And this does not apply simply to neorealism. Hans Morgenthau’s fifth principle of power politics states that the moral laws of the universe cannot be identified with the moral aspirations of a given state. There is NO WAY to reconcile this statement with neoconservatism, which clearly identifies the aspirations of the United States with the laws of the universe. The two are completely antithetical.
But it should have been foreseen by Fukuyama as well as by the other neocons. They do, after all, come from the realist school of international relations. This school – perhaps best exemplified for our purposes here by Kissinger – understands the significance of legitimacy in the international sphere. Legitimacy of behavior in the international sphere requires that others, even those who may have something to lose in a given action, view the action as nonetheless right or appropriate or at least understandable.
We’ll set aside for a second the fact that the neocons loathe Henry Kissinger and focus on the misinterpretation of realism. While some realists include concepts like legitimacy within their edifice (I’m thinking Carr, Gilpin, and Walt to the extent that he can be described as a realist) many don’t, and it can hardly be regarded as a centerpiece of realist thought. On the contrary, the concept of legitimacy is highly regarded by liberal internationalists, who deliberately eschew the other aspects of realist thought.
The clearest element of Helmut’s discussion of Fukuyama is that neoconservatives ought not to be regarded as “idealists”. Why not? At one point, Helmut describes Fukuyama as a neocon “ideologue”, and members of the Bush administration as “ideologues”. There is nothing about the concept of “idealist” that suggests that someone must have the right ideas. If the ideas favored by an idealist are bad or destructive, then an idealist can be even worse than a realist, materialist, or rationalist, however you would like to describe the opposite of idealism. Neocons are idealists; they clearly identify an ideological end point, and see ideas as the prime generators of change and transformation. This doesn’t mean that they’re good, and certainly doesn’t mean that they ought to be called realists. Rudyard Kipling was an idealist; he identified the well being of the world with the hegemony of right-thinking white men. Kaiser Wilhelm II was an idealist; he identified the well being of the world with the glory of German civilization. Otto Von Bismarck was a realist; he pursued the interests of his state without larger consideration of whether the German Empire was in some sense carrying out a historical or divine mission. Neocons are very much like the former two examples, and very little like the latter.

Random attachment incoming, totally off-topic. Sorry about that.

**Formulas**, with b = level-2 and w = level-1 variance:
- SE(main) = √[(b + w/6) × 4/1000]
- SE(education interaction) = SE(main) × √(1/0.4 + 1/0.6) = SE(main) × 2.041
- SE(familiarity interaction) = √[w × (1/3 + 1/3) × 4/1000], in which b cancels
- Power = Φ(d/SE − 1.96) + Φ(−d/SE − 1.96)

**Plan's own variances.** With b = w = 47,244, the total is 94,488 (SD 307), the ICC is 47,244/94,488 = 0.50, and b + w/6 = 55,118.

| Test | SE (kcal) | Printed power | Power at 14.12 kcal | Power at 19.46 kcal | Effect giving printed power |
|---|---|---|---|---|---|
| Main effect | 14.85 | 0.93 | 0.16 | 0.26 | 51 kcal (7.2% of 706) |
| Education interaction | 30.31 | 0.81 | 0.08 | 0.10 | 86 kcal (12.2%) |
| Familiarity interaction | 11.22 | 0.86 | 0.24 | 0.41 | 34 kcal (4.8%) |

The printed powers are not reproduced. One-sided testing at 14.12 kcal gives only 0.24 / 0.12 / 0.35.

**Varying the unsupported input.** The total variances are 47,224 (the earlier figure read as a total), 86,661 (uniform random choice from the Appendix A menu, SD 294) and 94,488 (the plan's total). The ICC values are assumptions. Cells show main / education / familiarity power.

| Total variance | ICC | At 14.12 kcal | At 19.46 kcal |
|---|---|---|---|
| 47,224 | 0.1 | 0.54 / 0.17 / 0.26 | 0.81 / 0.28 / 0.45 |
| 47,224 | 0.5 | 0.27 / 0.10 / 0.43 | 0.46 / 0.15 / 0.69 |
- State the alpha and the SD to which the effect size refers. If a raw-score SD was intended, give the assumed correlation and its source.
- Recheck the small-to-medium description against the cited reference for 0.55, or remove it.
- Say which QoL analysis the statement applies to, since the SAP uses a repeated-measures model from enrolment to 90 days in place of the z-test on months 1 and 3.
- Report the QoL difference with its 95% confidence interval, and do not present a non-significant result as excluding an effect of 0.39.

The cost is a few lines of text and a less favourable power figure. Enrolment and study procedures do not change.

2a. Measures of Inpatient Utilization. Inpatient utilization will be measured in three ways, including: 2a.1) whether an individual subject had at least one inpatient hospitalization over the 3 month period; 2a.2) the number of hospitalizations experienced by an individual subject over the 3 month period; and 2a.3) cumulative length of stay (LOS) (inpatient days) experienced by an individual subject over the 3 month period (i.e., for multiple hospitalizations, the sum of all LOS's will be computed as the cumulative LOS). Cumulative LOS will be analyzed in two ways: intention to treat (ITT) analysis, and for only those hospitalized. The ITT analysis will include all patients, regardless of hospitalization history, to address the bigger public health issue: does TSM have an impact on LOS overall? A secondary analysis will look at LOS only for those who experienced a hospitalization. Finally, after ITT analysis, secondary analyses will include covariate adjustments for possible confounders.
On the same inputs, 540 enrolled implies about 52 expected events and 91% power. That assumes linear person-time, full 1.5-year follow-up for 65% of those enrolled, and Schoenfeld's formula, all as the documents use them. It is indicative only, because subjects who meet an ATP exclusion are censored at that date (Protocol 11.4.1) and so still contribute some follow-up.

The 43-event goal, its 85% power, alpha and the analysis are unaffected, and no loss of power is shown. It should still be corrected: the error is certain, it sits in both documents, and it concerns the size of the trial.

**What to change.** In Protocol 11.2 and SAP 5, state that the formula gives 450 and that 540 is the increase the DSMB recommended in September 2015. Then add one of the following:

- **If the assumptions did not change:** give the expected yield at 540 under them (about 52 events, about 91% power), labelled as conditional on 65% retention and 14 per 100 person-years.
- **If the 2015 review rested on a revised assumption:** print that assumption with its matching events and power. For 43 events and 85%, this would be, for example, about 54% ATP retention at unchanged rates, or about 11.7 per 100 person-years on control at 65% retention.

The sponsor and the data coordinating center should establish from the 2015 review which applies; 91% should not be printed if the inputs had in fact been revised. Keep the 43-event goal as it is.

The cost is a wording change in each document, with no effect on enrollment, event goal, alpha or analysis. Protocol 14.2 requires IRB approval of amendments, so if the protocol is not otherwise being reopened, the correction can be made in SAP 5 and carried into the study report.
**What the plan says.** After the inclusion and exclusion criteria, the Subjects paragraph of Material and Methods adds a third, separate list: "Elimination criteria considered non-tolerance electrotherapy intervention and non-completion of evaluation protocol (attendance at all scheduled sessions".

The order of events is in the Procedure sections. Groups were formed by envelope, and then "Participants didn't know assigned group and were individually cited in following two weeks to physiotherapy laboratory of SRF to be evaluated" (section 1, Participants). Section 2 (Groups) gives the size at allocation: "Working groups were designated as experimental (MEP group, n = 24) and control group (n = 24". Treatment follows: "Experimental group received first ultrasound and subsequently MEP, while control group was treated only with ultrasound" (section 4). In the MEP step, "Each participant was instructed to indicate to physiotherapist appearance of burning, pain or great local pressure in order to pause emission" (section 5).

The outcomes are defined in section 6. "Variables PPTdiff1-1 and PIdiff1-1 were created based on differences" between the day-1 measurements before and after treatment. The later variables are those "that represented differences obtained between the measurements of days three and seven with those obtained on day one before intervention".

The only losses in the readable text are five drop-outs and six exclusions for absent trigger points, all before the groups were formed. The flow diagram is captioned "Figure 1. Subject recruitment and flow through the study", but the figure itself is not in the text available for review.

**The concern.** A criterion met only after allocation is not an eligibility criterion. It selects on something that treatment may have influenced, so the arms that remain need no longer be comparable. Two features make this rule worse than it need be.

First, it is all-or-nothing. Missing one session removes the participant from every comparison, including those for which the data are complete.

The Iraq adventure was almost universally decried as pointless by realists in the academy and in the policy world. Say what you will about these realists; I hardly wish to argue strongly for the positions taken by John Mearsheimer, but at least he got this one right. The Iraq invasion may have been sold partially (but not wholly) in realist terms, but it makes almost no sense from the realist worldview. Whatever neocons may be, they aren’t Henry Kissinger. If they were, then Iraq would remain in the hands of Saddam Hussein. You can dislike both the realist and the neocon understandings of the world (and I dislike both) while recognizing that they are not reconcilable with one another. It does a dramatic disservice to the discussion of either neoconservatism or realism to conflate the two.
Publius does a much better job of parsing Fukuyama’s NYT piece.
UPDATE: As Helmut’s comment just reminded me, even the security justification for the war on Iraq was sold in liberal internationalist, not realist, terms. Realists tend to prefer to rely on deterrence to resolve problems with weapons of mass destruction, and are certainly loathe to represent any state as “rogue” or “outlaw”. Quite the contrary; realists assumed that Saddam Hussein (and Kim Jong-Il, to give another example) was simply pursuing his own interests, and cared little about the threats to international law, international institutions, and international order that Hussein presented. Realist as a whole could also care less about NGOs, and were uncompelled by the logic of Iraqi cooperation with Al Qaeda. Even to the extent that the administration presented Iraq as a threat, it was a threat on liberal internationalist, not realist, terms.
My second game at Rupp Arena was a bit less exciting than the first; in the 103rd meeting of the Wildcats and the Ole Miss Rebels, Kentucky eked out an 80-40 win. That gives Kentucky a 92-11 lead in the all time series. God, the SEC must have been a remarkably boring conference for most of its history; since 1933, Kentucky has won 43 titles. Tennessee, the next most successful team, has won eight. Is there any other major conference that has a similar imbalance?
The Rupp Arena crowd is very smart, and has very high expectations. This is particularly true of the area I’ve beens sitting, because many of the fans have had tickets for twenty years of more. They know all the players, have a refined sense of the game, and expect that Kentucky will dominate. It’s a lot of fun.
Tonight, the Wildcats played like the team they were supposed to be this year. Their next three games are tough; at LSU, at Tennessee, and Florida at Rupp. It will be interesting to see what they’ll do in the tournament.
John Quiggin catalogues Insty’s history with Moqtada Al Sadr. Long story short, Sadr managed to fall off the radar screen both of Insty and the administration sometime in 2004, yet is now one of the most powerful men in Iraq. That democracy thing, looks like it’s going great.
I still can’t fathom why Sadr wasn’t killed or arrested in 2004.